Like prayer

May 7, 2009

I come to this blog, this “place” on the internet, with the words and hopes and fears that build up in me, and I pour those words (and sometimes the hopes and fears) out.  I come here the way I used to come to prayer.

I used to pray so easily.  It was like talking to a friend, a lover: “Did you see that, God?  Promise me that you won’t let me act that way toward anyone.”  Or, “Those clouds are amazing.  Thanks for that.”

And sometimes it was longer, more intentional, more prayer-ful, I suppose.  I would talk about my hurts and hopes and joys with a sure sense that someone was listening, that someone cared.  I thought I could feel the listening.

Me and God, it felt like this:


Then came those days where every single prayer I offered was a “please, please, please,” or a “help us, help us, help us,”  and then, “no, no, no, no.”  I always knew the answer could be no – if you grow up with my religious background, someone tells you this, that your prayers may not be answered in the way you want them to be answered.  But I guess I thought I’d get some indication of why the answer was no, some inkling that would help me make sense of a great loss.

I didn’t.

You know the ten questions James Lipton asks on Inside the Actors’ Studio? Number ten is this: “If heaven exists, what would you like to hear God say when you arrive at the pearly gates?”  I can’t answer that question.  I’ve tried.  I’ve racked my heart and brain and I can’t even imagine what answer would satisfy me.  It’s not just Teddy.  Losing Teddy is my personal great grief, but it’s just one grief among many in the world.  I can’t think of an answer for all of them besides “oops,” which isn’t satisfactory at all.

These days, my relationship to God feels more like this:

I don’t pray often, but I still pray.  I still bang on that door and yell words of hope and fear (and sometimes anger) at it, for others and for myself, but it’s not conversational now, not easy, and I miss the ease.   I miss the sense of being listened to.

It’s not tearing me up inside the way I thought it would, though.  Perhaps this is because I pour my words out here.  I send bits of me out into the great, wide sea of words and symbols that is the internet, and I sense a thrum of listening.  And my words find other words, find your words, and connect and swell, and I change from that, mostly, I think, for the better.  I studied medieval saints’ lives, so I know mystical when I see it, and sometimes writing here comes close.

I don’t know who locked the door, me or God, or if I’ll wake up some day and decide that I no longer believe in God, or if I’ll come to a new understanding of who or what God is, or  if someday I’ll stomp up to the door, ready to pound on it, and find it wide open.  Whatever happens, I think I’m okay with it, which is a strange and probably heretical thing to say about one’s Christian faith.  I’m glad burning at the stake is outlawed.  And perhaps I’m praying now, and God is here, too, and this is my way under the door.



  1. Just wanted to share that I greatly respect your honest discussion of how grief has affected your belief system. The image of the door was powerful. For me, the way I approach prayer will forever be different. And that’s OK.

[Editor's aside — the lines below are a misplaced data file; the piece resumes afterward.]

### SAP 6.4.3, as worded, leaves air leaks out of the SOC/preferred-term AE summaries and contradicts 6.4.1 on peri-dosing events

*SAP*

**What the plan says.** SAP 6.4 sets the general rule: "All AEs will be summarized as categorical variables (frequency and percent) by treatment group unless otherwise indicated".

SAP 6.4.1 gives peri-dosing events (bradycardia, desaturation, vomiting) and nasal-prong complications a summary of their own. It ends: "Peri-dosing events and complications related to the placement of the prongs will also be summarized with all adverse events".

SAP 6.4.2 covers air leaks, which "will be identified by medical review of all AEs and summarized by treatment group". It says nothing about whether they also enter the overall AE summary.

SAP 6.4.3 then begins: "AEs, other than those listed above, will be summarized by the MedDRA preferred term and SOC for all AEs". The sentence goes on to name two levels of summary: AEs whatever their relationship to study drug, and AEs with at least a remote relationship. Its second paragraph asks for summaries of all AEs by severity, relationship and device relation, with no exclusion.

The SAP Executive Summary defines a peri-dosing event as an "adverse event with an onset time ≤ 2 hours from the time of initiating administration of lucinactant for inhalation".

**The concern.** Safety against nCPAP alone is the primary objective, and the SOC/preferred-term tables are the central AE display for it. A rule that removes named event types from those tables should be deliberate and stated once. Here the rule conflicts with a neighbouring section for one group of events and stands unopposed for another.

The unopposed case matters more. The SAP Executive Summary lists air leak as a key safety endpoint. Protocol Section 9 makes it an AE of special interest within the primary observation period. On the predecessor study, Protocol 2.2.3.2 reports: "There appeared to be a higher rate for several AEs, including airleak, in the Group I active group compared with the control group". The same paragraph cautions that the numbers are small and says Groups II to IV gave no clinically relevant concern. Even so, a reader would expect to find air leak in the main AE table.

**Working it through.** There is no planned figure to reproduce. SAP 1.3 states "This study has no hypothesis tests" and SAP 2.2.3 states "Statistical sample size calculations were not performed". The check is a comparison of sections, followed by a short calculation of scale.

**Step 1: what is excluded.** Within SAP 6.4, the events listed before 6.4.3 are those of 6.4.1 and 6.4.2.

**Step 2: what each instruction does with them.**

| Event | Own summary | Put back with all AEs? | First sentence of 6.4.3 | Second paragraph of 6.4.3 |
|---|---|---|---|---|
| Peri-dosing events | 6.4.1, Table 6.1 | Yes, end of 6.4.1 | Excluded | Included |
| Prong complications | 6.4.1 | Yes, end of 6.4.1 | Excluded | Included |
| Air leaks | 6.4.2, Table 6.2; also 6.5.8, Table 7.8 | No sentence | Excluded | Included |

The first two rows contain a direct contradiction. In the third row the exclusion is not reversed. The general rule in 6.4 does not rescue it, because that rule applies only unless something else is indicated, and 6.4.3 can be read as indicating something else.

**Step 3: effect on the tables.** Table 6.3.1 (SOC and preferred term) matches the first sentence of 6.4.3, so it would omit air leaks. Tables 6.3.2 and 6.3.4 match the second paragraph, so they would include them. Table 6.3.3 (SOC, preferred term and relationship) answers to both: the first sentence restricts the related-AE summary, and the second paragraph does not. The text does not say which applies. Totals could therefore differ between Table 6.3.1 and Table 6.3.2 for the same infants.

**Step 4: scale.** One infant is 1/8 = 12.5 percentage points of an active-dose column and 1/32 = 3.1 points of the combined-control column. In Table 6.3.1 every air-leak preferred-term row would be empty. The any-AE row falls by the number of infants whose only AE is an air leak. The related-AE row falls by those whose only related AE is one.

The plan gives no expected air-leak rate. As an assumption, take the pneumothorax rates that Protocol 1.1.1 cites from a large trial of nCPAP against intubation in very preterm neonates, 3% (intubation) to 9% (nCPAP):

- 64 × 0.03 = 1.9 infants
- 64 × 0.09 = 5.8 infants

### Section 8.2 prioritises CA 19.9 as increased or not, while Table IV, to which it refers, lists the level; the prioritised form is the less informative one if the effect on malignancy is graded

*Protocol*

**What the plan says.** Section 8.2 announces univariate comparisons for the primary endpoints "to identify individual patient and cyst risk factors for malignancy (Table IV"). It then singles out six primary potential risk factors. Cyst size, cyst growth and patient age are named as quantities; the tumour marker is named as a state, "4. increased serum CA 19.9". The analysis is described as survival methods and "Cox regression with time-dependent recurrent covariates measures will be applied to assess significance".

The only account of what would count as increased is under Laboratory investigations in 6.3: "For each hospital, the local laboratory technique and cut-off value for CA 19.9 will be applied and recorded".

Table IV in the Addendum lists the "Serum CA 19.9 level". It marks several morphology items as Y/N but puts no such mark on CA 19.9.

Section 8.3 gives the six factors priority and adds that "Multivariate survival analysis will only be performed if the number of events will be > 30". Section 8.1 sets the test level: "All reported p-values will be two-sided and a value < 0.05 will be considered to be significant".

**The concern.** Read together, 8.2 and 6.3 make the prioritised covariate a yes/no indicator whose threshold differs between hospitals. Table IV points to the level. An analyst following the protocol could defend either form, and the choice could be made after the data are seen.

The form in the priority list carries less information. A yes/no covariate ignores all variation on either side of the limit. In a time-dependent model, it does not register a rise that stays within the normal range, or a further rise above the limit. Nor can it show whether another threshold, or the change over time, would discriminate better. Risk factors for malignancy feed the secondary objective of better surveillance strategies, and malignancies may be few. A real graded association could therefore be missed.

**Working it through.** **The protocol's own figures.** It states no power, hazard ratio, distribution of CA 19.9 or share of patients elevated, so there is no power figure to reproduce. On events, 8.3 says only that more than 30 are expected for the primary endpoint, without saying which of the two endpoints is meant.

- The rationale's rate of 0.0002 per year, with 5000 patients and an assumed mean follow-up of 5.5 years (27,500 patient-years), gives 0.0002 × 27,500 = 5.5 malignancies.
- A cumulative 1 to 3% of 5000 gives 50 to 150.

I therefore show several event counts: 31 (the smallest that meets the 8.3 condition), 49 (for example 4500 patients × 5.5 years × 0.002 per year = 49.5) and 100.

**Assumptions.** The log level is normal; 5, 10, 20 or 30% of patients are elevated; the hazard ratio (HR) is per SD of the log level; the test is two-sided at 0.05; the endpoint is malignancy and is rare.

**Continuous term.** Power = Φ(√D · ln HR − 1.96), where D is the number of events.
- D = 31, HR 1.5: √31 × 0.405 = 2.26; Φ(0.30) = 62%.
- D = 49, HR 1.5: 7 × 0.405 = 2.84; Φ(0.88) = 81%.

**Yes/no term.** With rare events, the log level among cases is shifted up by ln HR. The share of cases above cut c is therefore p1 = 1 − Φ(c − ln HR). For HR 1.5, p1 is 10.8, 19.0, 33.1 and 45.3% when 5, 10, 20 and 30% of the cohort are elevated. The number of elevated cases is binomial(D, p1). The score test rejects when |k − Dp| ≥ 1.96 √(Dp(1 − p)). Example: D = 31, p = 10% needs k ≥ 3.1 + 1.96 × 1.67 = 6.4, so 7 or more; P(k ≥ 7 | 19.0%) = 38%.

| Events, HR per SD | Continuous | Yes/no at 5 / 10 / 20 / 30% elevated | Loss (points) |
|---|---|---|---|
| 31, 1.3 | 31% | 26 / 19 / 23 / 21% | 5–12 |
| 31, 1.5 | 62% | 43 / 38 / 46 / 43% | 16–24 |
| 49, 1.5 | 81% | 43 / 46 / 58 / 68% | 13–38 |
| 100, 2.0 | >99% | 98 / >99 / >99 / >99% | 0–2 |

2. I enjoyed this take on prayer. I find my own praying has become wordless more often than before, read my heart. But you are right that what you bring and say here is listened to closely and carefully.

  3. Beautiful description. I too feel isolated from the God I thought I knew. My perspective on our relationship (His and mine) and His relationship with all people has changed dramatically since B.W. died. I wish you could feel “the listening” too.

  4. I don’t think I fully understood the meaning of prayer until Ezra died. Before prayer was habit, now prayer pours directly from my heart.

  5. My relationship to prayer changed entirely. Before I prayed for things to happen or not happen, now I just pray for the strength to deal with whatever does happen.

  6. Maybe each of us reading your words, holding you from afar, are a part of God listening? Perhaps we’re here to keep that door from shutting completely. I think we are all a part of God, of Source… at least that’s how I experience God. Not as something separate from me and all-powerful, all-knowing. But as me, and you, everything within us and outside of us. Listening to each other.

  7. Oh wow. This is the first time I’ve come across your blog and this post was one of those “Yes. Oh yes” moments. Every single word I have thought and would’ve said if I could have managed to articulate. I want to find my way under that door – I hope I can.

  8. Love this entry. I don’t think I ever felt that close a connection to God (LOVE those images!), but definitely felt that door close. I’m (loosely) Catholic, though. And almost immediately after holding my dead baby daughter felt a visceral connection to Mary’s loss of her son — and to anyone now who loses a child, in any way, at any age.
    I still pray, but find that I don’t ask for much anymore. I do a lot of thanking for the things I used to take for granted – the dinner on the plate, friends, family. But I can’t seem to ask – I’ve become disillusioned with the process, I think…

    Oh, and Happy Mother’s Day…

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